2007 Mazda MX-5 Miata Review
Thanks to a 2006 redesign, the MX-5 Miata offers better-than-ever performance with tight, balanced handling and zippy acceleration -- all for a very affordable price. Reviewers see its soft top and new power folding hardtop as the best in their class, though the MX-5 falls short of competitors on interior room. If you're in the market for a convertible, you should also consider the Pontiac Solstice and Saturn Sky.
Reviewers see the 2007 Mazda MX-5 Miata as a fun-to-drive roadster for a very affordable price. Listed in the 2000 Guinness Book of World Records as the best-selling two-seat convertible in history, the MX-5 was most recently redesigned in 2006. New for 2007 is a power retractable hardtop that raises or lowers in just 12 seconds. Kelley Blue Book calls the mechanism "a dream come true."
In fact, the MX-5 is so well-liked that it has racked up several honors, including Edmunds' "Most Wanted Convertible Under $25,000". It's also a Consumer Guide "Best Buy" and is listed by Car and Driver as a "10Best Car" for the second straight year. Consumer Reports lists the MX-5 as the most "Fun to Drive," noting it "won drivers over with its balanced handling, quick and precise steering, and crispshifting six-speed manual transmission -- all available at a reasonable price."
Though the Pontiac Solstice recently trumped the MX-5 as the most affordable roadster convertible in its class, the MX-5's new retractable hardtop model remains the least expensive of its kind. Moreover, a Road and Track comparison test drive concludes that the vehicles shouldn't be compared to begin with - as they're "utterly different in personality." Road and Track continues: "The Miata appeals to traditional roadster values. The Solstice is edgy, stylish and American."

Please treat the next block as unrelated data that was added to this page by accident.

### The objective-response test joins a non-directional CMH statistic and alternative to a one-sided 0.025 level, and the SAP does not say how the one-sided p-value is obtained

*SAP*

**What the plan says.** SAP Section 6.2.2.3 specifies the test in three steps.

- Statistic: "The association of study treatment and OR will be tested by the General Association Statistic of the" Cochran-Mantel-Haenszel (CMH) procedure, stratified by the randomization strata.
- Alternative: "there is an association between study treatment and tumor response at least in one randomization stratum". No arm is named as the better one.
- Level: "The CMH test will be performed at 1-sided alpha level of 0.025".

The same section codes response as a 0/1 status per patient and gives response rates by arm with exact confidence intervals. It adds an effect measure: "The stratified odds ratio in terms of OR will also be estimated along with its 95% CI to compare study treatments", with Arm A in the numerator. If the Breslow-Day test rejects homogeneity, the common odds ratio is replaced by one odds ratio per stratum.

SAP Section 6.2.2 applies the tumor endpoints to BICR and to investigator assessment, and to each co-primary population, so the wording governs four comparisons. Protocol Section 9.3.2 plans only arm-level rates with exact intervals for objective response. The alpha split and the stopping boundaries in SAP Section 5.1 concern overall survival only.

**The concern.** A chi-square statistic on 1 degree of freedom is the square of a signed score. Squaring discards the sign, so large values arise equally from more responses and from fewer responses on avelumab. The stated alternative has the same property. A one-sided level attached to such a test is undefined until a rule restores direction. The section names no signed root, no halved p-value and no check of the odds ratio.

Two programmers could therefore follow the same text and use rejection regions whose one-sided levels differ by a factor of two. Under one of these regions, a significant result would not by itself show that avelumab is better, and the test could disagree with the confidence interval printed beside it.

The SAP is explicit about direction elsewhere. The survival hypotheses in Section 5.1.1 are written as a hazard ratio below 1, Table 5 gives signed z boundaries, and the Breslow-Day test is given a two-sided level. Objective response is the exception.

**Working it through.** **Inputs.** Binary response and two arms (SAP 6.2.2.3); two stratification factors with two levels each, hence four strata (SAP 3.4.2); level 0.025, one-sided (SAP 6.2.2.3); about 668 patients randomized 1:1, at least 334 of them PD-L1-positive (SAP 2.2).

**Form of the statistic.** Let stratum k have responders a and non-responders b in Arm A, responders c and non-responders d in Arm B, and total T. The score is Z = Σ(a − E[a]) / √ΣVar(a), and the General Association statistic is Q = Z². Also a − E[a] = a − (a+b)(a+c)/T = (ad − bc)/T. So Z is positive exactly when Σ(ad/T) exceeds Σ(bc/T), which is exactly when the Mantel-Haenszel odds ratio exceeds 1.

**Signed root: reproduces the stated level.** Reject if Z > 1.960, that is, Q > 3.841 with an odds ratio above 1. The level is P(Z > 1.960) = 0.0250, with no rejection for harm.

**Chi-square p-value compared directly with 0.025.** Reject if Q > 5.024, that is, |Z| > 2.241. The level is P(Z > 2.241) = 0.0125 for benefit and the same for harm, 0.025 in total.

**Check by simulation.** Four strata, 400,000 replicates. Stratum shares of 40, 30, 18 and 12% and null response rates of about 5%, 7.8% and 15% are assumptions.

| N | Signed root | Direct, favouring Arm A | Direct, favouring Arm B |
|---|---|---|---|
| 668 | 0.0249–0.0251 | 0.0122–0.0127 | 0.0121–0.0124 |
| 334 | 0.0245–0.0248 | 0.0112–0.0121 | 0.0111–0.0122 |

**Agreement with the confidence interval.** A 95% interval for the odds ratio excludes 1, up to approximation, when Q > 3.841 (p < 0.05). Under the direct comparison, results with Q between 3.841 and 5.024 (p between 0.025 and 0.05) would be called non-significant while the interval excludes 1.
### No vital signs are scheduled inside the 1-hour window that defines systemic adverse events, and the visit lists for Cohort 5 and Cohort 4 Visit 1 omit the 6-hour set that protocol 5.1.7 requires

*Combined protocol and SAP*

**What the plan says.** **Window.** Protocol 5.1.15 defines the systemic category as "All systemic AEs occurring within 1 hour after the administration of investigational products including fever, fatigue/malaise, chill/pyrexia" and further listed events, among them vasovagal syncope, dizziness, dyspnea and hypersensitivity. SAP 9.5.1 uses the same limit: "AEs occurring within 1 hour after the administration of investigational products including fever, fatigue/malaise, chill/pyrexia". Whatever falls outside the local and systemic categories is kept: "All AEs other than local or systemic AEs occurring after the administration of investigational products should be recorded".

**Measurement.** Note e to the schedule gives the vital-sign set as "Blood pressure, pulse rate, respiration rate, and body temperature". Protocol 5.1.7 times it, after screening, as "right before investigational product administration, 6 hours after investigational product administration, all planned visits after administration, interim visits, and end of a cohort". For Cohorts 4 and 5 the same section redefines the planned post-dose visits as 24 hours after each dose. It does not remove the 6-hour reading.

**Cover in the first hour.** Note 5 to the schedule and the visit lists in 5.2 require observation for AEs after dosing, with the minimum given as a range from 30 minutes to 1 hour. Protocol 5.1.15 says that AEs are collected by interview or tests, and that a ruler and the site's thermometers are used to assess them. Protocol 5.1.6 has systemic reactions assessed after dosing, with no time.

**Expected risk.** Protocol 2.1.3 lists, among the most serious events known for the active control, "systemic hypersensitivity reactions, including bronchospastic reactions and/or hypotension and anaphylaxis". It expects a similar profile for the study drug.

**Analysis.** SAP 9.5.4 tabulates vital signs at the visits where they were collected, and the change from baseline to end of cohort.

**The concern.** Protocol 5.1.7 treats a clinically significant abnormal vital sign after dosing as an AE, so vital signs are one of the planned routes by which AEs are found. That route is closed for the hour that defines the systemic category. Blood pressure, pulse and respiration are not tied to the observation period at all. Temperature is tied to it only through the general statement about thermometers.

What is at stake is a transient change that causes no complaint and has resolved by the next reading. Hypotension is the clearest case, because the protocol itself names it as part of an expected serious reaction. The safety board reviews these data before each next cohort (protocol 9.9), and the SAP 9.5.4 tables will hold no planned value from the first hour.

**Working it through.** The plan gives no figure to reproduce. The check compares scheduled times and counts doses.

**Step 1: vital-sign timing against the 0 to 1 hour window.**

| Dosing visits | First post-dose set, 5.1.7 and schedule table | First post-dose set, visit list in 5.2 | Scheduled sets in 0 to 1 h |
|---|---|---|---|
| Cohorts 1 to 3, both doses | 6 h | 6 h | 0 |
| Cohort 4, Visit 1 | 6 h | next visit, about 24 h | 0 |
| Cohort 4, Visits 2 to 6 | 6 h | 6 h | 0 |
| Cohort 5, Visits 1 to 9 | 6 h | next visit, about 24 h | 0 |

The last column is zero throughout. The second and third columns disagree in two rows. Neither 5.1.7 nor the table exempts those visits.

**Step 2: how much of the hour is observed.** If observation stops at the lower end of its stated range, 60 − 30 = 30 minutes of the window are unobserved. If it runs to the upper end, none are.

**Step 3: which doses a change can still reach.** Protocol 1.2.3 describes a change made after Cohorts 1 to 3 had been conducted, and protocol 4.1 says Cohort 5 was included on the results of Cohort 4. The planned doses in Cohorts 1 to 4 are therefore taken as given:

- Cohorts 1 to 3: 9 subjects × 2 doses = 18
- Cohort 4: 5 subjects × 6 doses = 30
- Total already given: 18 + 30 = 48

Altogether, Edmunds sees the Miata as a "decent value for the money" and says it's "still the most sports car for the money." The notes of its performance, "If we're talking endorphins per dollar, maybe no car compares." Consumer Guide says, "This Best Buy delivers as much driving enjoyment -- if not outright power -- as two-seat sports cars costing thousands more."
The icing on the cake is that Miatas hold their value and come with attractively low ownership costs. Kelley Blue Book expects the MX-5 to "retain strong residual and resale values in the first three years, but then drop to average in years four and five." IntelliChoice gives the base model an "Excellent" value rating, based on total cost of ownership compared to others in its class. It also lists the MX-5 as a winner for Lowest Fuel Costs, Lowest Maintenance Costs and Lowest Operating Costs.
The MX-5 comes in several trims -- SV, Sport, Touring and Grand Touring -- with one universal 2.0-liter engine and three transmission choices. The two-door convertible is also available with a Power Retractable Hard Top (PRHT) in either the Sport, Touring or Grand Touring trims.